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    I turned 10 in 1990. I wanted a home robot so badly. I got a book on interlibrary loan that was a survey of the personal robots available at the time; this would’ve been in the late 80s or early 90s. I would just sit and dream about what it would be like.

    What do 9 year olds dream about as the future of personal technology these days? VR?

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      I’m nearly ten years younger than you, & grew up on those same library books from the mid-80s about personal robots. (They all seem to have disappeared from my local library, within the past 15 years!)

      I’m not sure if anything is actually progressing, these days, in a way that captures the imagination of kids. Maybe neural nets? But, on the other hand, it’s easy to be fooled by the illusion of progress if you don’t have enough knowledge of the history of the subject. When I was a wee lad, I thought even TOPO was cool and technically advanced!

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      I remember they had all these shows in the 90’s talking about how everything was going to be like the Jetsons by year 2000. We’d have personal robots, flying cars, and so on. Instead, they spent $150 billion rewriting COBOL since the year 2000’s computers can’t keep track of time properly. I was so let down.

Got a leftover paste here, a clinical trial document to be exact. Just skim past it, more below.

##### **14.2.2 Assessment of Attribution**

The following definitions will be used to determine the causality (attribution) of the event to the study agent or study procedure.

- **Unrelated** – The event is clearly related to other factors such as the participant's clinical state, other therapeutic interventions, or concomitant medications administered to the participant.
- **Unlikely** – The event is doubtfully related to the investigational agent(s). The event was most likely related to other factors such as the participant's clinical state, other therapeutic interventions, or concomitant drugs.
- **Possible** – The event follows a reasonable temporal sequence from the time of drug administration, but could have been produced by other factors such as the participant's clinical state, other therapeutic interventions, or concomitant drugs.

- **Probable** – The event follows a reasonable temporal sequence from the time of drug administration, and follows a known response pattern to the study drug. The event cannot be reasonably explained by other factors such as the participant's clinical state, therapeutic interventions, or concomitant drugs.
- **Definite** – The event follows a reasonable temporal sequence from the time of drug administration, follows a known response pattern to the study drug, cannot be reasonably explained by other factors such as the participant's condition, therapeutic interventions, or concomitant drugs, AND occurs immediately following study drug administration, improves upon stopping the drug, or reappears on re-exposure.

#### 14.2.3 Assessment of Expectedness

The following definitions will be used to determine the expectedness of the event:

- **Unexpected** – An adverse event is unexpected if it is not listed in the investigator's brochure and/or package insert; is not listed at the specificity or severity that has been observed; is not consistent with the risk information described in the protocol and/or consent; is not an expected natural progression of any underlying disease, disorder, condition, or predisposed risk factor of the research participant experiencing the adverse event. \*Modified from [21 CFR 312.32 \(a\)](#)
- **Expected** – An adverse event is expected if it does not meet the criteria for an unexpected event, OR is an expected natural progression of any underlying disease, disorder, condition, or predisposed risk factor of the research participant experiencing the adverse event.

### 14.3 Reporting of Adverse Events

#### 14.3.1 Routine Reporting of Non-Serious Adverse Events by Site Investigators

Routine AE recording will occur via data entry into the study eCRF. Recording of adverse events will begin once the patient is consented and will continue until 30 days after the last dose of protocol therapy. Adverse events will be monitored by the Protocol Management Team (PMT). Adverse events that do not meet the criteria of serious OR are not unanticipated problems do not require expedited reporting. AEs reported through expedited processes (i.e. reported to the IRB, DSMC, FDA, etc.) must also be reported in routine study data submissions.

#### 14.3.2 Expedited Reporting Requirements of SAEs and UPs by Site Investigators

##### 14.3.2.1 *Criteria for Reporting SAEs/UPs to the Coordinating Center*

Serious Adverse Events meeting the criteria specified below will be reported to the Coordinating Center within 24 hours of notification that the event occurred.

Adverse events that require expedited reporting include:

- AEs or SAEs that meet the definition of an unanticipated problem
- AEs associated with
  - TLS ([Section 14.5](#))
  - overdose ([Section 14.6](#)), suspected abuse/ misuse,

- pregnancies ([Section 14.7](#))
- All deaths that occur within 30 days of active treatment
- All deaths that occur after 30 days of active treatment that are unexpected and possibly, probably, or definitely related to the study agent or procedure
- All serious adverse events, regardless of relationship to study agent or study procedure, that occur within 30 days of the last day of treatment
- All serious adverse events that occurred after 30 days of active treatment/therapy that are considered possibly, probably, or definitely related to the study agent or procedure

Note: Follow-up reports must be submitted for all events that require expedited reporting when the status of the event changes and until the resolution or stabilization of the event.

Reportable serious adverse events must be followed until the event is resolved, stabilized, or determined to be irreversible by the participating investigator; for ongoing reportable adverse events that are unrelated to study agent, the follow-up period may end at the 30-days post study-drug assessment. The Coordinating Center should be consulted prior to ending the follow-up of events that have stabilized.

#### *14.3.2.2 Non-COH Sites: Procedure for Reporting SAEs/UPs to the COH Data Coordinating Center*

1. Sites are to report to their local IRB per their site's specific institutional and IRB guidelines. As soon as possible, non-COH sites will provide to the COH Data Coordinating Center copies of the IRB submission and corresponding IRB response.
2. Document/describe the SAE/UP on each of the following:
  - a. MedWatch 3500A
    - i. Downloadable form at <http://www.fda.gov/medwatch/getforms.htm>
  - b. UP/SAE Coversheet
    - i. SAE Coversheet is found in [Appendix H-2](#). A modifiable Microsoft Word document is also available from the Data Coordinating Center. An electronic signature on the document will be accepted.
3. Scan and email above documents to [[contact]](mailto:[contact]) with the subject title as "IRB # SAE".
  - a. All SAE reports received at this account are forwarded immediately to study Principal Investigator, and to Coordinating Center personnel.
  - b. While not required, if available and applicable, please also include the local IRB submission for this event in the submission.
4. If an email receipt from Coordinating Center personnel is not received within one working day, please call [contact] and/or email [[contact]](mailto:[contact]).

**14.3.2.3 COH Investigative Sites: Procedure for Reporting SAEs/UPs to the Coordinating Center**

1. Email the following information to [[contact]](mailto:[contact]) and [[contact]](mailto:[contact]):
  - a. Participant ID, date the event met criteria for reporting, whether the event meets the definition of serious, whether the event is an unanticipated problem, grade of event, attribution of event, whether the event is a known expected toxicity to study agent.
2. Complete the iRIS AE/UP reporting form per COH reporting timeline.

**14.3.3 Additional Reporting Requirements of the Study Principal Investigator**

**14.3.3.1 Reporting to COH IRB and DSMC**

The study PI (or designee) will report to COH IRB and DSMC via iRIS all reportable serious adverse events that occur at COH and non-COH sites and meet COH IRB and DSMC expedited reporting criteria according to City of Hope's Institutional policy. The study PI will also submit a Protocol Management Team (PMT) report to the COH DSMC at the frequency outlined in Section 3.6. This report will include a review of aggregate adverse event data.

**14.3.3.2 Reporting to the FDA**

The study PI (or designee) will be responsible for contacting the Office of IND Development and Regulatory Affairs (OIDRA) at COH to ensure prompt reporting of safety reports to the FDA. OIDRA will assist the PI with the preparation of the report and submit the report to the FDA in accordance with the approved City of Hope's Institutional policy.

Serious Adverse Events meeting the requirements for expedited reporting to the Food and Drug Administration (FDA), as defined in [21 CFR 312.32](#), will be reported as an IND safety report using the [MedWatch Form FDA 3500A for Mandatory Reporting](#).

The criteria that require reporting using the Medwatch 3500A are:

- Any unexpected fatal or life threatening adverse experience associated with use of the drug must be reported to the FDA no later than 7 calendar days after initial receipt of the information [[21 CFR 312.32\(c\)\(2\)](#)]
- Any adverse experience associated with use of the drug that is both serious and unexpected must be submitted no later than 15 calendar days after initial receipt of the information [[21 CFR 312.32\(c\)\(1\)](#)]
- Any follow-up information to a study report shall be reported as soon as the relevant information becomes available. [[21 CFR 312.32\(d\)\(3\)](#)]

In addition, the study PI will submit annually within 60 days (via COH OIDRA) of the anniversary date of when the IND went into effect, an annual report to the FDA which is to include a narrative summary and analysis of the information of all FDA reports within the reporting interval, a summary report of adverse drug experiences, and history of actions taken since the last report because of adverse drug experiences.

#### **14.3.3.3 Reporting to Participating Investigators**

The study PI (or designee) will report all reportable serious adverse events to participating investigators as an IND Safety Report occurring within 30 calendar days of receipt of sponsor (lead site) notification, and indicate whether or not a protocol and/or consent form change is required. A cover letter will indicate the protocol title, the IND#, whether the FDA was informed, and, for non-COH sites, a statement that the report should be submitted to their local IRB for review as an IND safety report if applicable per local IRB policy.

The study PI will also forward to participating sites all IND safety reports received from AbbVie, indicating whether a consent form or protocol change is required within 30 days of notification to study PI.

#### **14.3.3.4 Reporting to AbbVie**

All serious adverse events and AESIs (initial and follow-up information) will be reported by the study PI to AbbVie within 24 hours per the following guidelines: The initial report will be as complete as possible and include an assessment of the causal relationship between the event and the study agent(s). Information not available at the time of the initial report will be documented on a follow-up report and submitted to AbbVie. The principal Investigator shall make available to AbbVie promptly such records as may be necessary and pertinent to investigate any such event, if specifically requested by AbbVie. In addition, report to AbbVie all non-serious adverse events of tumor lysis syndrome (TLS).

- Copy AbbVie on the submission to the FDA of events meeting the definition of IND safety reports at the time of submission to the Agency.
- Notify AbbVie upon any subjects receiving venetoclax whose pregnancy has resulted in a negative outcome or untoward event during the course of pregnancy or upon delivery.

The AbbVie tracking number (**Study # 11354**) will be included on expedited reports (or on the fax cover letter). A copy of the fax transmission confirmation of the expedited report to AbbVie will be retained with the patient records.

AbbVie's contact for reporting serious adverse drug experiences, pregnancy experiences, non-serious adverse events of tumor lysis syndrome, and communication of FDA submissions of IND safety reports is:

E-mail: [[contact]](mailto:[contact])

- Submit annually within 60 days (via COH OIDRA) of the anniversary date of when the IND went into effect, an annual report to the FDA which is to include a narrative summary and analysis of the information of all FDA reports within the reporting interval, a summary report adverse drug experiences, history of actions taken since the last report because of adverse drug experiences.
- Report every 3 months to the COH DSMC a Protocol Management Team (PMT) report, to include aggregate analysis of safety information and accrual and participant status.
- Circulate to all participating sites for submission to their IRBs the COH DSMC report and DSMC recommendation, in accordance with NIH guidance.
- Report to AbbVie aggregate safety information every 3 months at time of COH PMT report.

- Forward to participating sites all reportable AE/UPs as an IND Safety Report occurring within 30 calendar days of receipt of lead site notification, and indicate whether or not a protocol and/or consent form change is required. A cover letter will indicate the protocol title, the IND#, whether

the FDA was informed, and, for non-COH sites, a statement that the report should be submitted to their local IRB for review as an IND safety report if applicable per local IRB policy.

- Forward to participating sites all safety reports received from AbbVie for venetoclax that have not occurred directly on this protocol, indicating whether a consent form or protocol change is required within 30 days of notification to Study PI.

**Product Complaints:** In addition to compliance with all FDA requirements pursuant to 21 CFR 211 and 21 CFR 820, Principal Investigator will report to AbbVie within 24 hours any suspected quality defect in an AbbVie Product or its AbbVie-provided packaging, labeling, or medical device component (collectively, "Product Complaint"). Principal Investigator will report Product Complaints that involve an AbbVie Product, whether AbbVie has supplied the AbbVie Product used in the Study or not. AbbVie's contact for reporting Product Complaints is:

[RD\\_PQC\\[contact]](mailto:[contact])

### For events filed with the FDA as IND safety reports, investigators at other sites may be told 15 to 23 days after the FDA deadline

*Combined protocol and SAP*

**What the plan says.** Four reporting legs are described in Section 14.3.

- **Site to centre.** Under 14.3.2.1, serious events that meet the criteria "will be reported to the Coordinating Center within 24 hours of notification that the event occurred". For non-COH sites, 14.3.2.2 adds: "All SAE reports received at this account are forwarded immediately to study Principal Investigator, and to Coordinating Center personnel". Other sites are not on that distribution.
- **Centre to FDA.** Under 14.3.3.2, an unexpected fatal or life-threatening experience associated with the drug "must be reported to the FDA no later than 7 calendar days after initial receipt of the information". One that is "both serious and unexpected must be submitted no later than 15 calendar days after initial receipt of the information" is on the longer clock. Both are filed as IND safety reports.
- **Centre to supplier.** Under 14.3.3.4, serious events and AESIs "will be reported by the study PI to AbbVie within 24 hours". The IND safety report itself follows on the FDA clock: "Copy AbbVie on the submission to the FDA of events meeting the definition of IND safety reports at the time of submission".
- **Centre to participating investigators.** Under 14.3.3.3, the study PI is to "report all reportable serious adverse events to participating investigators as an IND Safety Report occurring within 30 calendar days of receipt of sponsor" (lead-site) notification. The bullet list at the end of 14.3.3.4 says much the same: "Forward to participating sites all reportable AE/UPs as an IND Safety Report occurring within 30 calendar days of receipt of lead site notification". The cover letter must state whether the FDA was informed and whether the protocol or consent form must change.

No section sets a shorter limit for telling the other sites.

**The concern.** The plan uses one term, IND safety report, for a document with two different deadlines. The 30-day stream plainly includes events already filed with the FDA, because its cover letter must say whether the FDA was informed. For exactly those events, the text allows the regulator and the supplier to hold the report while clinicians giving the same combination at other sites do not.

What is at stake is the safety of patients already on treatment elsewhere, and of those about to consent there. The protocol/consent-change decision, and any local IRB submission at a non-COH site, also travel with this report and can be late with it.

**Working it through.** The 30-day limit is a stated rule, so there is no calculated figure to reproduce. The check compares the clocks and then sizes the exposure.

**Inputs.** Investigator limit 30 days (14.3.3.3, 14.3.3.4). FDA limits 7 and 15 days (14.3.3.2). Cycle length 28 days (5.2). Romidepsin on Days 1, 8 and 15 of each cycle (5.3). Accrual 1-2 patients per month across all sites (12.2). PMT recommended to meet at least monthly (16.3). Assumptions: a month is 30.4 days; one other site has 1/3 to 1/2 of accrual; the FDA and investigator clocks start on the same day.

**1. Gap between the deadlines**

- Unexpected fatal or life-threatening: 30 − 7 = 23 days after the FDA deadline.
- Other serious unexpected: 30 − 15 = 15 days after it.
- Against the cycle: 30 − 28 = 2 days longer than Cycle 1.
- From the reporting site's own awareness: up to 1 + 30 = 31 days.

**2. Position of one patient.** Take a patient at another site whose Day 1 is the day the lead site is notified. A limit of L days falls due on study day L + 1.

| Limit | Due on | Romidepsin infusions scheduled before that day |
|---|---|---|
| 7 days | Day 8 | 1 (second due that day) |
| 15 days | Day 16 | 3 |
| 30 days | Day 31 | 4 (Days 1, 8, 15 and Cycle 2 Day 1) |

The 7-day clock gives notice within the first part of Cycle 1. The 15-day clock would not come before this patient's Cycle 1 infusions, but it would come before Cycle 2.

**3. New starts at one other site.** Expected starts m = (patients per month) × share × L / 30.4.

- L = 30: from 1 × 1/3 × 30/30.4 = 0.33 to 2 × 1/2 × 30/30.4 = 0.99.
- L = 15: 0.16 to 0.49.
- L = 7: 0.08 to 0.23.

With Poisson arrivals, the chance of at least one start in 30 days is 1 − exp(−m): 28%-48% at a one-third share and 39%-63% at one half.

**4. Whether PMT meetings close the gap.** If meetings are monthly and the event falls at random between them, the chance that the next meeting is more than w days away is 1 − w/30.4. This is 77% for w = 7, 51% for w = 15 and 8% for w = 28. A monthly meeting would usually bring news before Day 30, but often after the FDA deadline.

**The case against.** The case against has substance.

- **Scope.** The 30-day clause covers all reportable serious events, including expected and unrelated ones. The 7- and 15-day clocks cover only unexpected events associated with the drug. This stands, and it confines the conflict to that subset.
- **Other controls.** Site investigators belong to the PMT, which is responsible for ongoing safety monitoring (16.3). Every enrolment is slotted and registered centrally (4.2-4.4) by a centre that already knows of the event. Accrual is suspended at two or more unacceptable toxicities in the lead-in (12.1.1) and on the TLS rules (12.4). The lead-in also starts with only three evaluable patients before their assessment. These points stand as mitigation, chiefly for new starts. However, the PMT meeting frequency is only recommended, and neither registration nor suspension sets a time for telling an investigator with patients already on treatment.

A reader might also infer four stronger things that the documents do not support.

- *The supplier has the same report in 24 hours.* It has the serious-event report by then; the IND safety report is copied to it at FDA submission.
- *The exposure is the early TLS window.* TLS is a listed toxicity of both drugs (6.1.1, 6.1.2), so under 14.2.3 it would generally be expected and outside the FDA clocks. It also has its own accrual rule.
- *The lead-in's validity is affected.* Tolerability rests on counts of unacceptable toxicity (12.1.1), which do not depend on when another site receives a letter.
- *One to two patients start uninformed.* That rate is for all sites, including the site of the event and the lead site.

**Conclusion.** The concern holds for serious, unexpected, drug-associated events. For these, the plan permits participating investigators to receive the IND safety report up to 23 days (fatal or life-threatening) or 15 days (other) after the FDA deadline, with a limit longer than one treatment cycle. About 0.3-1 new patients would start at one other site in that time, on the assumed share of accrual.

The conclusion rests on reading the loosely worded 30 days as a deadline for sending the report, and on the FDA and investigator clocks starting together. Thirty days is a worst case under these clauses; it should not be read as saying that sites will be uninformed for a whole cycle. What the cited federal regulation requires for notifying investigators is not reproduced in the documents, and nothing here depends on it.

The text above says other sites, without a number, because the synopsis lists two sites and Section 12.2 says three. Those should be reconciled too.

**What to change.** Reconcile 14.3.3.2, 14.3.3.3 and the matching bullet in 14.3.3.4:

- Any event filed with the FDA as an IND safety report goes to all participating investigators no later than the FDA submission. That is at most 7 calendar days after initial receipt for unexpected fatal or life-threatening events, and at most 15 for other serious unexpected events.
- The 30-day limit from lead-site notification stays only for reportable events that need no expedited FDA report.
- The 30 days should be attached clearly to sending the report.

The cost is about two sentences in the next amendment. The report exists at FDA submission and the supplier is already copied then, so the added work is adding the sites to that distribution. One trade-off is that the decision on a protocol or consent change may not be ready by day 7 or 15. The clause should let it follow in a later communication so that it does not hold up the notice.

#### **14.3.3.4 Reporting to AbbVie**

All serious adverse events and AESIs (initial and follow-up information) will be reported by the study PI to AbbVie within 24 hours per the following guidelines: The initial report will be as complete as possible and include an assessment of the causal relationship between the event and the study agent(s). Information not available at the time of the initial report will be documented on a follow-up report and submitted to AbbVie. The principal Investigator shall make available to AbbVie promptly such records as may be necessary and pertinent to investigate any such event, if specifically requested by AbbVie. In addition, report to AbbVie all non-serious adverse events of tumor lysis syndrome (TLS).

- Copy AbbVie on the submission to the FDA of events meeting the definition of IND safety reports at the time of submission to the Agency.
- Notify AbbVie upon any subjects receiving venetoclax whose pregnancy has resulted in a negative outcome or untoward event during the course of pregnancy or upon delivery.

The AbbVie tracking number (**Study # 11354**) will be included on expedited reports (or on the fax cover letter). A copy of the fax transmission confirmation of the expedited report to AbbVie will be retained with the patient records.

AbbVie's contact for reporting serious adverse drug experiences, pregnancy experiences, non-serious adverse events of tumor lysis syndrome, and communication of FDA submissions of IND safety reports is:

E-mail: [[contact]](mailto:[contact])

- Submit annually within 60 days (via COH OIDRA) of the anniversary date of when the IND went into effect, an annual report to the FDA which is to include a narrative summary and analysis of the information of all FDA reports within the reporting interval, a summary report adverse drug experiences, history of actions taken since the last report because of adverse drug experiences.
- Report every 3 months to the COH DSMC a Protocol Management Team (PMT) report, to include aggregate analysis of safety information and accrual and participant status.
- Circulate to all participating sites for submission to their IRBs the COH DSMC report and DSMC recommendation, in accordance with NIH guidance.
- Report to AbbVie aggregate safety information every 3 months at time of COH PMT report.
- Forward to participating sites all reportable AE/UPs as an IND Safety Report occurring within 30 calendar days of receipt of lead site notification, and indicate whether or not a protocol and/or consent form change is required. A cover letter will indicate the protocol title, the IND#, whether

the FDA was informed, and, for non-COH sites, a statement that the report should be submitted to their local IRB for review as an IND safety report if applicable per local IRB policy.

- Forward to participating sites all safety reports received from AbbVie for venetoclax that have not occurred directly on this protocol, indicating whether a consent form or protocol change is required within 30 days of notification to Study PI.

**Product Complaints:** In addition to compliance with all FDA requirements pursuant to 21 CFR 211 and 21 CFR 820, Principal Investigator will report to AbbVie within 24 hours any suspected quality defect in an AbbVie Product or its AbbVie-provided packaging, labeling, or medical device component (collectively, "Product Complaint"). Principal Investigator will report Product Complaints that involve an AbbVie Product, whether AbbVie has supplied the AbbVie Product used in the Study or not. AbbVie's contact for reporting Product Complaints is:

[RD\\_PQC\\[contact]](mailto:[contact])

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        The TL;DR of the article: all personal robots in the 80s were a major letdown except the one that was least successful, because it cost as much as a new car & didn’t have any arms.

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          I think home robots are kind of a letdown now, in the sense that Roombas that you can actually go out and buy today aren’t good enough at navigating the floor to be better at vacuuming than me with a canister vac, 3D printers are a niche hobbyist thing, and Alexa is so privacy-invasive I refuse to use it out of principle.

          Of course, half the things that people imagined home robots would do in the 80s - basically all the things that you can do without the device physically moving - have been accomplished by personal computers and smartphones, to wild success. I can use my phone and ubiquitous wireless internet connection to play music or read encyclopedias or shitpost about cryptocurrencies, all of which I’m sure would blow the minds of the 80s people typing things into the keyboard attached to their 80s home robot.

          But my phone and computer don’t move on their own so, I wouldn’t call them robots.

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            When you follow Google Maps directions or steer to high ranked restaurants or attend meetings in your calendar they do move on their volition. Kind of.

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              Heh, yeah. Exactly in that restricted sense of “move around” that you say. That’s the sense of “move around” that turned out to be useful.

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        A minor correction that didn’t make it: the RB5X is not still manufactured by the same company (though they continued doing so for about 20 years), but instead a different organization that bought the name along with the remaining stock of parts.